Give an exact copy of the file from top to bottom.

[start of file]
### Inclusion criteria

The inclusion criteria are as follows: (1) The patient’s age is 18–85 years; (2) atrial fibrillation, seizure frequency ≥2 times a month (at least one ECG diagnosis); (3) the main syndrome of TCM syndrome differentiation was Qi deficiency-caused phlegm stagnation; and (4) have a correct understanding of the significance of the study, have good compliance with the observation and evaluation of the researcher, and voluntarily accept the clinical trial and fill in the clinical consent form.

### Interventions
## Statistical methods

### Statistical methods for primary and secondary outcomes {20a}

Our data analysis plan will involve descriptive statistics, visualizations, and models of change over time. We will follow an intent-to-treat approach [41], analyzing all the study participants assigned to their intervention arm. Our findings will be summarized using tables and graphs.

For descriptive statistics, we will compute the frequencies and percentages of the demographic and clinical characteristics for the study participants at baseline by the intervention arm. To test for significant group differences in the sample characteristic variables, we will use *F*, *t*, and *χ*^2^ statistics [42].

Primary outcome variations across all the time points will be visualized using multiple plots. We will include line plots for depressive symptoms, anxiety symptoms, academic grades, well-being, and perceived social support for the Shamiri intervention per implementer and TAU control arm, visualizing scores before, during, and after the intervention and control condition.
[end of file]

### Inclusion criteria

The inclusion criteria are as follows: (1) The patient’s age is 18–85 years; (2) atrial fibrillation, seizure frequency ≥2 times a month (at least one ECG diagnosis); (3) the main syndrome of TCM syndrome differentiation was Qi deficiency-caused phlegm stagnation; and (4) have a correct understanding of the significance of the study, have good compliance with the observation and evaluation of the researcher, and voluntarily accept the clinical trial and fill in the clinical consent form.

### Interventions
## Statistical methods

### Statistical methods for primary and secondary outcomes {20a}

Our data analysis plan will involve descriptive statistics, visualizations, and models of change over time. We will follow an intent-to-treat approach [41], analyzing all the study participants assigned to their intervention arm. Our findings will be summarized using tables and graphs.

For descriptive statistics, we will compute the frequencies and percentages of the demographic and clinical characteristics for the study participants at baseline by the intervention arm. To test for significant group differences in the sample characteristic variables, we will use *F*, *t*, and *χ*^2^ statistics [42].

Primary outcome variations across all the time points will be visualized using multiple plots. We will include line plots for depressive symptoms, anxiety symptoms, academic grades, well-being, and perceived social support for the Shamiri intervention per implementer and TAU control arm, visualizing scores before, during, and after the intervention and control condition.